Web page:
JAY-Z got super real in his latest interview with The New York Times. In the piece he talks about everything from his latest album, 4:44, to his relationship with his mother. He also, obviously, talks about Beyoncé and the struggles they faced as a couple. But, many aren't here for JAY-Z's comments about his relationship issues with Beyoncé, because while he gets vulnerable, they think he shouldn't have wronged Beyoncé in the first place.
In the NYT interview, JAY-Z admitted that he committed "infidelity" within their marriage because he "shut down emotionally." Later in the piece, he commented again on their marriage and said:
"You know, most people walk away, and like divorce rate is like 50 percent or something 'cause most people can’t see themselves. The hardest thing is seeing pain on someone’s face that you caused, and then have to deal with yourself."
What the rapper is basically saying here is that the divorce rate is so high because many couples can't move past their issues. And in JAY and Bey's case, the issue here dealt with his infidelity. He had to look inside himself to try and realize how he could have caused Beyoncé pain through his actions, which sounds as though it was incredibly hard for him to do.
It is important that JAY-Z is taking accountability for his actions and discussing how he has bettered himself as a result. In the NYT piece, the interviewer, Dean Baquet, who is the executive editor of the publication, said that 4:44 feels like a "therapy session" of sorts. When Baquet asked the singer if he has been in therapy before, he said that he has and admitted that he "grew so much from the experience" and that it's helped him connect to his emotions especially concerning certain events in his life.
Some people still weren't having his comments in this piece, though. Many took issue with his words mainly because, while his comments were introspective, that doesn't excuse the fact that he was unfaithful in the first place. And these fans weren't afraid to voice their criticisms of JAY-Z's comments on Twitter.
One user still noted that it was important that JAY-Z did make these "emotional epiphanies." But, they also took issue with the fact that his display of emotional maturity had to have come as a result of causing Beyoncé pain, which wouldn't have happened had he simply treated her with respect in the first place.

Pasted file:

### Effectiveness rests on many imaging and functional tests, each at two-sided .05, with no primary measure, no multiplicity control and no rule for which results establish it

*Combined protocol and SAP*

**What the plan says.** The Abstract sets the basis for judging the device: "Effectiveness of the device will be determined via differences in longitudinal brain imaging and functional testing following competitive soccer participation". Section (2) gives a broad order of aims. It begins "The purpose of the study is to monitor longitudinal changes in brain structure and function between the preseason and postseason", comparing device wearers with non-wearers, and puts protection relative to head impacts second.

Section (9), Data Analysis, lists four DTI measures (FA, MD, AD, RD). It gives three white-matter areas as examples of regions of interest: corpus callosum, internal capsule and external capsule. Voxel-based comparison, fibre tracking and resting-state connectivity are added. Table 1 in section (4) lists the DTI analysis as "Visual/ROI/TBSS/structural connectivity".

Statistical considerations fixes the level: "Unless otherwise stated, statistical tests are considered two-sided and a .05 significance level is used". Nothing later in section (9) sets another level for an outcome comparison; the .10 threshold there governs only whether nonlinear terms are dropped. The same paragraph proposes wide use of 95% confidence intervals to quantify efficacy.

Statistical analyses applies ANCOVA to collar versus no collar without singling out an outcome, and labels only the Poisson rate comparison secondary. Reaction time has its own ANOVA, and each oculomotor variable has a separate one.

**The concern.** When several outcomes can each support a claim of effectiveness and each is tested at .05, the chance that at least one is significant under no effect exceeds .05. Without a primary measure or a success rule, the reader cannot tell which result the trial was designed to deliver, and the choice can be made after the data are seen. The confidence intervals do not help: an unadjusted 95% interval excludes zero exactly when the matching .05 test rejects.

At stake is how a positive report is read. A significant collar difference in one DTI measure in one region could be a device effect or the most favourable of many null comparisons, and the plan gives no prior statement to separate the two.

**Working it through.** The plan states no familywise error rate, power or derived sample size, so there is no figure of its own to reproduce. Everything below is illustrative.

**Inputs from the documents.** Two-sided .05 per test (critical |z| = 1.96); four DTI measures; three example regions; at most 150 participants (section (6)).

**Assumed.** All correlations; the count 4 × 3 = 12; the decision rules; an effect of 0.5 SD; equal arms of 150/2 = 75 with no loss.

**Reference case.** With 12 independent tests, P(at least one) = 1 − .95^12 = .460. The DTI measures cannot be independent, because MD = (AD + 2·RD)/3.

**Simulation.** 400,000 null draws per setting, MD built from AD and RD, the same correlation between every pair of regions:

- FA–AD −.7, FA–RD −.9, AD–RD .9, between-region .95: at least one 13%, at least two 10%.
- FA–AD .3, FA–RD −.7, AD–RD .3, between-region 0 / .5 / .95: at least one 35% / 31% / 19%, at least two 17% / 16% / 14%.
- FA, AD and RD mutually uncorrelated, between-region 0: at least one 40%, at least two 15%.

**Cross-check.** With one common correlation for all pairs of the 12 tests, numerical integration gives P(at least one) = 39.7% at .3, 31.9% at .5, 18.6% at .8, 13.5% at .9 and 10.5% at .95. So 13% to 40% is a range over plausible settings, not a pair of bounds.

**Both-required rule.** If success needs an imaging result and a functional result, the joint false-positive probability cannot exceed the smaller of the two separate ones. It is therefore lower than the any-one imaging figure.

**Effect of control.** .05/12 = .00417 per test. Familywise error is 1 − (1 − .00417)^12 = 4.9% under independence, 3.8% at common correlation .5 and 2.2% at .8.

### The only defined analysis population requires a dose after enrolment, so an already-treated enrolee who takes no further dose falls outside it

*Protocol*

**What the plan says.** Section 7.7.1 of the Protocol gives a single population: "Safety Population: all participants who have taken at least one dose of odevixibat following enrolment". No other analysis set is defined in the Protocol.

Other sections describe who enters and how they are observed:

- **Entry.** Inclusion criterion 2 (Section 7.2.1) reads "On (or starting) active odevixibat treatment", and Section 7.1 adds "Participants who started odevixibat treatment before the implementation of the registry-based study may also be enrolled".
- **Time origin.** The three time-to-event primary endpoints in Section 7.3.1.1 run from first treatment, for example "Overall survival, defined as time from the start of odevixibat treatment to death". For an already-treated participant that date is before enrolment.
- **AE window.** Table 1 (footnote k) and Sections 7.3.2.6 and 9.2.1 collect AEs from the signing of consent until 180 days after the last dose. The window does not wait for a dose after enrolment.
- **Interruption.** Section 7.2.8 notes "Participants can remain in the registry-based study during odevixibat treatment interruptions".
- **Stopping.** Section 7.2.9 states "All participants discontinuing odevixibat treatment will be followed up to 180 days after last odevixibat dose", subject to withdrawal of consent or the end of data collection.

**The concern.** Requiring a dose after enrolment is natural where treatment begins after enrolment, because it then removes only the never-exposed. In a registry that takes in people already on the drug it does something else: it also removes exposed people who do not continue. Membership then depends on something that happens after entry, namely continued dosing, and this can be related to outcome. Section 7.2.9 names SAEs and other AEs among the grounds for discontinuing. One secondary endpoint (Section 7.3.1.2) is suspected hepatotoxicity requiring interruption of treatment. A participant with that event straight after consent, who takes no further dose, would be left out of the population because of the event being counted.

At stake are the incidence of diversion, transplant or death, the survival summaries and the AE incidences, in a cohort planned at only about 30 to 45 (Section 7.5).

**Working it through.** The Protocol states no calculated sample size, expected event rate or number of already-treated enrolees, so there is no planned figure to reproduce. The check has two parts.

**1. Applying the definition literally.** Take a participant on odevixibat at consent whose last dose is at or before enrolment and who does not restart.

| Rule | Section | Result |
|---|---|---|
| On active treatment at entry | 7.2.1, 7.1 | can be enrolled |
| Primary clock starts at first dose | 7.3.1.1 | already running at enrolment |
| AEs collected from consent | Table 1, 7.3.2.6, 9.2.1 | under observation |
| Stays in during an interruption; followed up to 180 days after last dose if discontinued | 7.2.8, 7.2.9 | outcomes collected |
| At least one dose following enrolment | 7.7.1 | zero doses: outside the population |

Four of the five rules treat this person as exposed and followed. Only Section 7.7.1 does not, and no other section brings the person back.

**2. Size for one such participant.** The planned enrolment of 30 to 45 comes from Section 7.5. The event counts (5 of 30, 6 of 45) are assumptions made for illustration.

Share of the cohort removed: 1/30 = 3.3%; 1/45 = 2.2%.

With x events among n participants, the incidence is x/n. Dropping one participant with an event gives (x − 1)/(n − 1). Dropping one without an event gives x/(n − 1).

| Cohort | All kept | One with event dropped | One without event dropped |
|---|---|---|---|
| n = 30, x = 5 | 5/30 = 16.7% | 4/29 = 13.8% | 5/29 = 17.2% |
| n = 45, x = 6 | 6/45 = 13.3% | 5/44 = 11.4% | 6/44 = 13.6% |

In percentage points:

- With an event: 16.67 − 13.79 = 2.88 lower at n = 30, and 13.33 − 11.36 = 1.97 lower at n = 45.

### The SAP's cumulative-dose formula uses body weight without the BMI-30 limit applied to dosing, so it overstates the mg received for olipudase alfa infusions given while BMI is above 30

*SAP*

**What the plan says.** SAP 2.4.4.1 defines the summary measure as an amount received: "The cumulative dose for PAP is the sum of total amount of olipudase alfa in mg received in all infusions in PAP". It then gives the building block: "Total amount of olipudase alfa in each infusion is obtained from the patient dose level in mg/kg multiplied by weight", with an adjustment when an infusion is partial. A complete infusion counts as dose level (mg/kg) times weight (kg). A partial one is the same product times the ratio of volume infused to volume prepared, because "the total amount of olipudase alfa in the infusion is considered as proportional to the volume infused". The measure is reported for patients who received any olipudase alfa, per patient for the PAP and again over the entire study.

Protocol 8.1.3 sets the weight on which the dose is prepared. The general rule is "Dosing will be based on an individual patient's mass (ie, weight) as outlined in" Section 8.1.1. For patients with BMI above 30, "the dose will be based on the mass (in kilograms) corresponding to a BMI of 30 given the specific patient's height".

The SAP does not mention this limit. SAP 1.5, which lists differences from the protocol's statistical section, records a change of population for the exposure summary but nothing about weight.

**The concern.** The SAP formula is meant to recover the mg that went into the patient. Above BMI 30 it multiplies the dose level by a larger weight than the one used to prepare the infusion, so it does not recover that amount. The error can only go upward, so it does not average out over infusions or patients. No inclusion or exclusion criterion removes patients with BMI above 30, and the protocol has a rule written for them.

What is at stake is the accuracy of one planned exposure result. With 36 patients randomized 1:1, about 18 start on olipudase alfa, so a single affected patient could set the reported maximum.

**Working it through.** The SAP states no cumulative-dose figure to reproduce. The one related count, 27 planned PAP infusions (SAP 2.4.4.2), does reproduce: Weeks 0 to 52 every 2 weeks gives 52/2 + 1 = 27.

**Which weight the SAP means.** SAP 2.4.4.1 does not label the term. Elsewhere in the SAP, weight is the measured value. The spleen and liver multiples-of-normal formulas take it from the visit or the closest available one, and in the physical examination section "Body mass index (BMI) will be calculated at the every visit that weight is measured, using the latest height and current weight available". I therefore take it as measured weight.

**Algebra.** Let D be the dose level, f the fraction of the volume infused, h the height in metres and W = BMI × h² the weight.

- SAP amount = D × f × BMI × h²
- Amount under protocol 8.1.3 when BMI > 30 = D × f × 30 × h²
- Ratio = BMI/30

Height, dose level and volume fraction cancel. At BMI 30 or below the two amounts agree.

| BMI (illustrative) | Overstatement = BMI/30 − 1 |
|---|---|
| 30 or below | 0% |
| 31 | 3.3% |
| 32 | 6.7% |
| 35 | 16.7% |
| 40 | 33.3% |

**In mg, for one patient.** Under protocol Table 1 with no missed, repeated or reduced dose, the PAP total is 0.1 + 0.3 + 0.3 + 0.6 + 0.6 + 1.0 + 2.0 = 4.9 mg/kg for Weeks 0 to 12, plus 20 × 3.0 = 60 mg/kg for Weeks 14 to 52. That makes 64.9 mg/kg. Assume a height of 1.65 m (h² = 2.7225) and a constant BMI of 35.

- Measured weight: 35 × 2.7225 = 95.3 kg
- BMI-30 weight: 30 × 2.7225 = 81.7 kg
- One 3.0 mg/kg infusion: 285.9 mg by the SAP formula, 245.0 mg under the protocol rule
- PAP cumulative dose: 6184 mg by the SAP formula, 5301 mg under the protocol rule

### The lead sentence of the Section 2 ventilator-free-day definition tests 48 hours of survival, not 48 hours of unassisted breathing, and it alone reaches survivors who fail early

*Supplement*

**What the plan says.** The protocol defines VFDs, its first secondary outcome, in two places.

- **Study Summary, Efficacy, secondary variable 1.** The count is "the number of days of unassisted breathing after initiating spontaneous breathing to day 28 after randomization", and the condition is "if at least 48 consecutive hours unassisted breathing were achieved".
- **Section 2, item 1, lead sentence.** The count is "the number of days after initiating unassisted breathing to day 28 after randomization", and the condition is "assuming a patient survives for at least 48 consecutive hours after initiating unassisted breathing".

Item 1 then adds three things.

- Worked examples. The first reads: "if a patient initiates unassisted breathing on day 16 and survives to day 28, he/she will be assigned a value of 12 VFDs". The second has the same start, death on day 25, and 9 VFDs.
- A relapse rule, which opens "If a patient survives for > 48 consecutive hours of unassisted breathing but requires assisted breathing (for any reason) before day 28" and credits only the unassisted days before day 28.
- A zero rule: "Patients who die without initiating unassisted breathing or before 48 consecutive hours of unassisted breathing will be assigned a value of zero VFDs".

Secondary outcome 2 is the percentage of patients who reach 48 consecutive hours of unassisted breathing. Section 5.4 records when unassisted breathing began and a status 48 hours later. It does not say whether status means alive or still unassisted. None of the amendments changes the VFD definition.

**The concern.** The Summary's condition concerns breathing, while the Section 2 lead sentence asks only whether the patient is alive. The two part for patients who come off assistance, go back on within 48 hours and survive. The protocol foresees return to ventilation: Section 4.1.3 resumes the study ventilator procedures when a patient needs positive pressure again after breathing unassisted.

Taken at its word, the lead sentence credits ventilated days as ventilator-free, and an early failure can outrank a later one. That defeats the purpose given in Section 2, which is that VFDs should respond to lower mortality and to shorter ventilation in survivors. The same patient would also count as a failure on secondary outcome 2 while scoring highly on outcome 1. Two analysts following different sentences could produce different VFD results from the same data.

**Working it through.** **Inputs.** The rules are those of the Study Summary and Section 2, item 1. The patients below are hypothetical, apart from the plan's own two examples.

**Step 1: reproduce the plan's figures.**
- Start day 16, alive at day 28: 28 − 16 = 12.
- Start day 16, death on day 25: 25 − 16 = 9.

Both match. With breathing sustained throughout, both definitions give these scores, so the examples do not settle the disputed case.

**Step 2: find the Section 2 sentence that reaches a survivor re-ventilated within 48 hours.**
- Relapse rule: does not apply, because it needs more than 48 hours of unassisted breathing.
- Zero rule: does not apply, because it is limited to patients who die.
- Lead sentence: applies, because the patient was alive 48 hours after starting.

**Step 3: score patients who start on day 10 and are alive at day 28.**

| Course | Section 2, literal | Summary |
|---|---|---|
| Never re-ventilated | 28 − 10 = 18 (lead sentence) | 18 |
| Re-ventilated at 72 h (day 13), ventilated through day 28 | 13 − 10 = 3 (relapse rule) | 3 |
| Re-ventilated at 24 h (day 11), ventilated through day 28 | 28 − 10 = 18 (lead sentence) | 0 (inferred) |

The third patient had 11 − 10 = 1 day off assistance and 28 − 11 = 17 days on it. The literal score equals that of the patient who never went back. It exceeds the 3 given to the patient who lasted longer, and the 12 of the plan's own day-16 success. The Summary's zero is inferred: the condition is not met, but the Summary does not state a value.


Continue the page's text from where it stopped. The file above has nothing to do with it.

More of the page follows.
Another Twitter user also criticized JAY-Z's display of vulnerability in the interview. It is important that he was vulnerable — as he said in the interview "the strongest thing a man can do is cry" and talks about the importance of therapy. But, this user didn't agree with what he considers the strongest thing a man can do. Instead, the strongest thing to do in their eyes involves treating their partner (AKA Beyoncé in this case) with respect and decency. Obviously, he can't go back and change what happened, but it would have been better if he hadn't cheated in the first place.
This user brought up the fact that JAY-Z is old enough to know that there will be consequences to cheating on your partner. They're basically saying that he should have known long before that this would have been a mistake and could have caused pain to his wife.
Another user noted the struggles that existed within JAY-Z and Beyoncé's relationship. They even said, "infidelity wreaks havoc on your body and mental wellbeing." [sic] and said that, while he has realized the pain he caused now, he was with Bey for quite some time and probably should have realized the consequences to his actions way before. This user brings up the fact that Beyoncé experienced miscarriages, as evidenced by lyrics in JAY-Z's own album, 4:44.
He says in the titular track, "I've seen the innocence leave your eyes/I still mourn this death, I apologize for all the stillborns/'Cause I wasn't present, your body wouldn't accept it". What this user could be insinuating, and what the rapper insinuates himself through these lyrics, is that the stress stemming from dealing with JAY-Z's infidelity could have had led to a possible miscarriage. While he is introspective about the situation now, as evidenced by his mature NYT interview, where was that level of maturity before any of this even happened?
One Twitter user said that they were, in particular, angered that JAY-Z brought up the divorce rate. They said, "I'm honestly mad he brought up the divorce rate. I hate when these men who royally f*ck up and cause their partners so much pain wanna act like a special flower because SHE decided to forgive". They also didn't take kindly to JAY-Z causing Beyoncé any kind of pain after making a big mistake, which mirrored how many felt about his comments.
JAY-Z did say that he and Beyoncé are in a better place right now, elsewhere in the NYT interview. He said that the two "were using their art almost like a therapy session" so that they could get to that place. So, if they are good after everything that has happened, then that's great for them. Still, like many have noted, it's unfortunate that this infidelity issue even happened in the first place.